Dots on Horizons that Disappear

Mum asks me what the weather is like, ‘where you are?’

She does not remember where I am.  I could be in the next door county. Or country. Or continent.

I tell her it is very dry.

It is: so dry that the lawn is needle sharp beneath bare soles. When I walk across it I can feel the collapsing crunch of termite tunnels; it’s like walking across meringue. 

‘I think we’re getting all your rain’, she says. 

All my African rain in Ireland.

I tell her the rain is close. I can almost smell it: it is that tantalisingly near: my rain.

I tell her we call this time of year The Short Rains.

I hope this might prompt a memory: of Long Rains and rivers that burst muddy banks and soaked roads so that they were Farm 4WD impassable, of those termites taking to the air, gossamer winged and impatient and blinded by the light so that often they burn to nothing on bulbs.

But no. My nudge does nothing.

I tell her that a storm is circling my mountain, that I can hear it grumbling, can see it black as soot against the foothills.

Do you live on Kilimanjaro, she asks suddenly.


“I do”, I tell her, “I live on it’s lower slopes, it’s very beautiful”

“I used to live in Tanzania, I think,” she says.

So that there is a second reason for small applause: she has remembered where my mountain is.

“You did, Mum”.

She came here at just 9. It was Tanganyika then.   Later, much later, in her story-telling, my grandmother would roll the names of  all the places they lived off her tongue and they sounded hot and exotic:

Kongwa, Natchingwea. Urambo. 

“You’ve been back since” I say, and I know as I say it that I am edging into dangerous territory, “to visit me”.

No, she says, I have never been back again.

And of this she is certain. 

I cannot count the number of times my mum has visited me here. 10? 15? 20? More like twenty.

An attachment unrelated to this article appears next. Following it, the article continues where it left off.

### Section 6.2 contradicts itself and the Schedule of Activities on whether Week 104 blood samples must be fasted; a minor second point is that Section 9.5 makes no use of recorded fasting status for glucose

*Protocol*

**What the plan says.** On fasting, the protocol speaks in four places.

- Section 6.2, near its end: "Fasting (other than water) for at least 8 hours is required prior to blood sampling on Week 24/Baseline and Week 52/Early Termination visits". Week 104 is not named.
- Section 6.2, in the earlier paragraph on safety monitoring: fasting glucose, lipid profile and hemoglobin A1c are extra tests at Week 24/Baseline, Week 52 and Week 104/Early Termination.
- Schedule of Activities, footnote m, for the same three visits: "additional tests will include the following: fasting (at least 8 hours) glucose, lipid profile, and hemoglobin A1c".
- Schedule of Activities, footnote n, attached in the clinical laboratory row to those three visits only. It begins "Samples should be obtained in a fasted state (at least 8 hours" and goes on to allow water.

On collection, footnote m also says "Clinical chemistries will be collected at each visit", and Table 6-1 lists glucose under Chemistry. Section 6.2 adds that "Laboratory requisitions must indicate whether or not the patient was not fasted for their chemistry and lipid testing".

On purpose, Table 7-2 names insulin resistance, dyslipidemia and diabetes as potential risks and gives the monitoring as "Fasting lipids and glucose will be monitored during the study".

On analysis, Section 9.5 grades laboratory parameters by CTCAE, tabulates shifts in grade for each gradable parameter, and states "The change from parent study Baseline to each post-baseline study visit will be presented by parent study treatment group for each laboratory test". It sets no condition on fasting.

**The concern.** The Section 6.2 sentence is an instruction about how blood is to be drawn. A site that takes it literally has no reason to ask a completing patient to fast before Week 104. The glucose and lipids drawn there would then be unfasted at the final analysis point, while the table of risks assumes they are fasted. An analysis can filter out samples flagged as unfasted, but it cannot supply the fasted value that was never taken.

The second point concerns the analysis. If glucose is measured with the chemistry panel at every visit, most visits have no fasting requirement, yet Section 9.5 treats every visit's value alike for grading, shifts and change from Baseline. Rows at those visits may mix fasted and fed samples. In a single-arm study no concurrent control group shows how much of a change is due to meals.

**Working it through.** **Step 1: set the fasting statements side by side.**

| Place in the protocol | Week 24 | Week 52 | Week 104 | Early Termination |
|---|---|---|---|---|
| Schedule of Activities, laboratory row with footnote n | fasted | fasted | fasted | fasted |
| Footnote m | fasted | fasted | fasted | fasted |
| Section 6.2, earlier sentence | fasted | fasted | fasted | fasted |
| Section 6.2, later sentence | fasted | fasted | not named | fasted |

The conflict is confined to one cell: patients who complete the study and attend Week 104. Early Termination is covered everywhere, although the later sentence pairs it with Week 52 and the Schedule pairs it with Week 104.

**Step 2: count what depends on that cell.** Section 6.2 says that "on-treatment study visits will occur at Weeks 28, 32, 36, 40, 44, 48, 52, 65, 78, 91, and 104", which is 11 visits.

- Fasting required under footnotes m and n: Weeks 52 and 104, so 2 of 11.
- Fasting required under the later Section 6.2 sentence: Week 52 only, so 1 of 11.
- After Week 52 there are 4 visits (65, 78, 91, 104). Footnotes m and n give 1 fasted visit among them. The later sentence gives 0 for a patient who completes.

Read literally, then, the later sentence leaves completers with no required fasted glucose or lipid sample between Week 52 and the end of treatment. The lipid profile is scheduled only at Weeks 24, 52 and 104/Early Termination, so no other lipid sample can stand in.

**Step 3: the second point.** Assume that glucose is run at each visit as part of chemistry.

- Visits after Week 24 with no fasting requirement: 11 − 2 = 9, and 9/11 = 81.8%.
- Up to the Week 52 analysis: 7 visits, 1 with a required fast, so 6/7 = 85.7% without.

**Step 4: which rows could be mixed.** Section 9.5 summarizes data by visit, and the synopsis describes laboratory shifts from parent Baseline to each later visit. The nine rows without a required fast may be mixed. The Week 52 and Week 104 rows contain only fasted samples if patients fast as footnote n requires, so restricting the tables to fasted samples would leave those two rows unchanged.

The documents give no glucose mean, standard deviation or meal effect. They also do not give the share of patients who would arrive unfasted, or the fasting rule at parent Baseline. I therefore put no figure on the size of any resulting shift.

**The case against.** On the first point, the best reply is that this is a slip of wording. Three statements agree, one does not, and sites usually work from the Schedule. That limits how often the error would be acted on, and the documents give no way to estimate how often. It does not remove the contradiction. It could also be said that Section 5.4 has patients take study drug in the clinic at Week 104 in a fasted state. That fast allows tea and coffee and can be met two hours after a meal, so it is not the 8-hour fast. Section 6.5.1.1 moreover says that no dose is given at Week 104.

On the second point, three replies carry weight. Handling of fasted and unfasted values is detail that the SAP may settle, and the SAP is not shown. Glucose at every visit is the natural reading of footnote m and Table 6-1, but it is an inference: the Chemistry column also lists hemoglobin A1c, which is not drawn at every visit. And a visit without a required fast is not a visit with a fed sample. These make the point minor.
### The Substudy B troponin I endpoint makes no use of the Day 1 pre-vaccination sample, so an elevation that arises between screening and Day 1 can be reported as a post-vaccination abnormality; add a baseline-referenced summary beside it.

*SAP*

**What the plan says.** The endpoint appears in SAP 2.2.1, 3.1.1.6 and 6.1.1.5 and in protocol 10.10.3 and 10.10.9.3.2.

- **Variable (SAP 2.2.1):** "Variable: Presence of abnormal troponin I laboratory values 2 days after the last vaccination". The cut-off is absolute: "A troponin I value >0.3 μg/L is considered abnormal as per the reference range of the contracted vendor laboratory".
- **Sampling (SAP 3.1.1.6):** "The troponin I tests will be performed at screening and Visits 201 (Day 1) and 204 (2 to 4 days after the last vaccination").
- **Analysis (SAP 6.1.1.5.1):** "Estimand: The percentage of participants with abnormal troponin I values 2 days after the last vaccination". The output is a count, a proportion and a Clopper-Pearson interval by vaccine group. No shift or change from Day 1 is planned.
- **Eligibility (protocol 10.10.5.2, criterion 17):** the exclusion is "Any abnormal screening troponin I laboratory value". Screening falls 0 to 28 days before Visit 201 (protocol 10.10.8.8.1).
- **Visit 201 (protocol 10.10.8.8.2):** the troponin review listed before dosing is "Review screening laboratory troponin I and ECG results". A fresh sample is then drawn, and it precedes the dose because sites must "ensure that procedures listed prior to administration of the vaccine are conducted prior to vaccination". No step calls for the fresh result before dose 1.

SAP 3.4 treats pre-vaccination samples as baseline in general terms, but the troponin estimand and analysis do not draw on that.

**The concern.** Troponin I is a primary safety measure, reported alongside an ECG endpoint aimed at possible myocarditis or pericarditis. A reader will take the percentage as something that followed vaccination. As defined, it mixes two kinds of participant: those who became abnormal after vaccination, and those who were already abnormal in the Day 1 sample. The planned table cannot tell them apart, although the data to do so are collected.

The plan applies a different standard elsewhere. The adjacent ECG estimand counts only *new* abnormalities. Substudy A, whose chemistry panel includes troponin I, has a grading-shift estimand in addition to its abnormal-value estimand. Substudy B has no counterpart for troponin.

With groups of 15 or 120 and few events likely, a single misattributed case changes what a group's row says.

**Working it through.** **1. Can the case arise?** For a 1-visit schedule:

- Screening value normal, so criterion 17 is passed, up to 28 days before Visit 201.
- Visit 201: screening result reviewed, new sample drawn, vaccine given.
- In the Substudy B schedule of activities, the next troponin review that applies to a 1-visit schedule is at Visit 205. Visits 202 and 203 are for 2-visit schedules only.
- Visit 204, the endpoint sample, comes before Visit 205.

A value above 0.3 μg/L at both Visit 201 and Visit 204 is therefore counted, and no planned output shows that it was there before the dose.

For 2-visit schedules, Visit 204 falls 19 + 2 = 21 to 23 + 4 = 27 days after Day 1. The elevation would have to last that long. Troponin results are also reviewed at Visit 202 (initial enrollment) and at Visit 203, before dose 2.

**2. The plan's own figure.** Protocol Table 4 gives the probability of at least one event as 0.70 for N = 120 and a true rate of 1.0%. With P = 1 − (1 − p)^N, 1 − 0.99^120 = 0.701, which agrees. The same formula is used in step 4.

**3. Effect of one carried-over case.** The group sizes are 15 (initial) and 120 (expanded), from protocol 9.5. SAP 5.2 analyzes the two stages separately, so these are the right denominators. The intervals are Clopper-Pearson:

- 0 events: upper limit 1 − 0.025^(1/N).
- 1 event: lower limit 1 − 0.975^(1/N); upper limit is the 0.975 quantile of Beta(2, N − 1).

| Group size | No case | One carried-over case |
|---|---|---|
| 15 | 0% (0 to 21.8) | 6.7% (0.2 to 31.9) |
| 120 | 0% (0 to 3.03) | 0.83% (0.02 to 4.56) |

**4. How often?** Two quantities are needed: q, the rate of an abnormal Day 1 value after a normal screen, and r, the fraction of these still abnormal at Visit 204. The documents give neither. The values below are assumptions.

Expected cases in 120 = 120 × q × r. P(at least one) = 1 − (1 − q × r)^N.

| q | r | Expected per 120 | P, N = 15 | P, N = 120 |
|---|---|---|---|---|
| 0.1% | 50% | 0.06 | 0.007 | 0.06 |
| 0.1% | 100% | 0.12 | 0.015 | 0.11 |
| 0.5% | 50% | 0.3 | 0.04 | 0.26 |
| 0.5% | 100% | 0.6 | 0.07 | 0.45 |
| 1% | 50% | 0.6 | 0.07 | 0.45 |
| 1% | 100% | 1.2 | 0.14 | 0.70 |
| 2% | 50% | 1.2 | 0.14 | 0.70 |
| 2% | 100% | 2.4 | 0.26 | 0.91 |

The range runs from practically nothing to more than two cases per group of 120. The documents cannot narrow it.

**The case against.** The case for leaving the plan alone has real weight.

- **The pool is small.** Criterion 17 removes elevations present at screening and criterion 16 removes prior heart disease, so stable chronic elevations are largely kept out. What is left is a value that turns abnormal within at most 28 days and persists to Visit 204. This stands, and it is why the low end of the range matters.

This is what dementia does: it pushes memories further and further away so that they grow smaller and smaller, they recede to dots on horizons and then they drop clean off the edge of it. Beginning with the most recent. So my mother cannot recall returning to Tanzania with me when my children were babies, she cannot remember the months she spent here supporting me as I recovered from a long, horrible illness, she has no memory of arriving here sick with depression and leaving well. (No memory of depression even, which confirms not all memories are worth it).

I want her to remember, though.

But she is insistent, ‘No, I have never, ever been back’.

And so I leave it. 

We must be happy with small wins with this shitty illness: she remembered she lived here as a child. That has to be enough. 

That she visited my children is too much of a stretch.


2 Responses to “Dots on Horizons that Disappear”

  1. Addy Says:

    A shitty illness indeed although it is probably more upsetting for you as an observer than it is for her as she cannot get upset over what she has no memory of, if you see what I mean.

  2. haitiruth Says:

    Those brief flashes of memory are a gift! But so sad when that’s all they are: flashes. Ruth,

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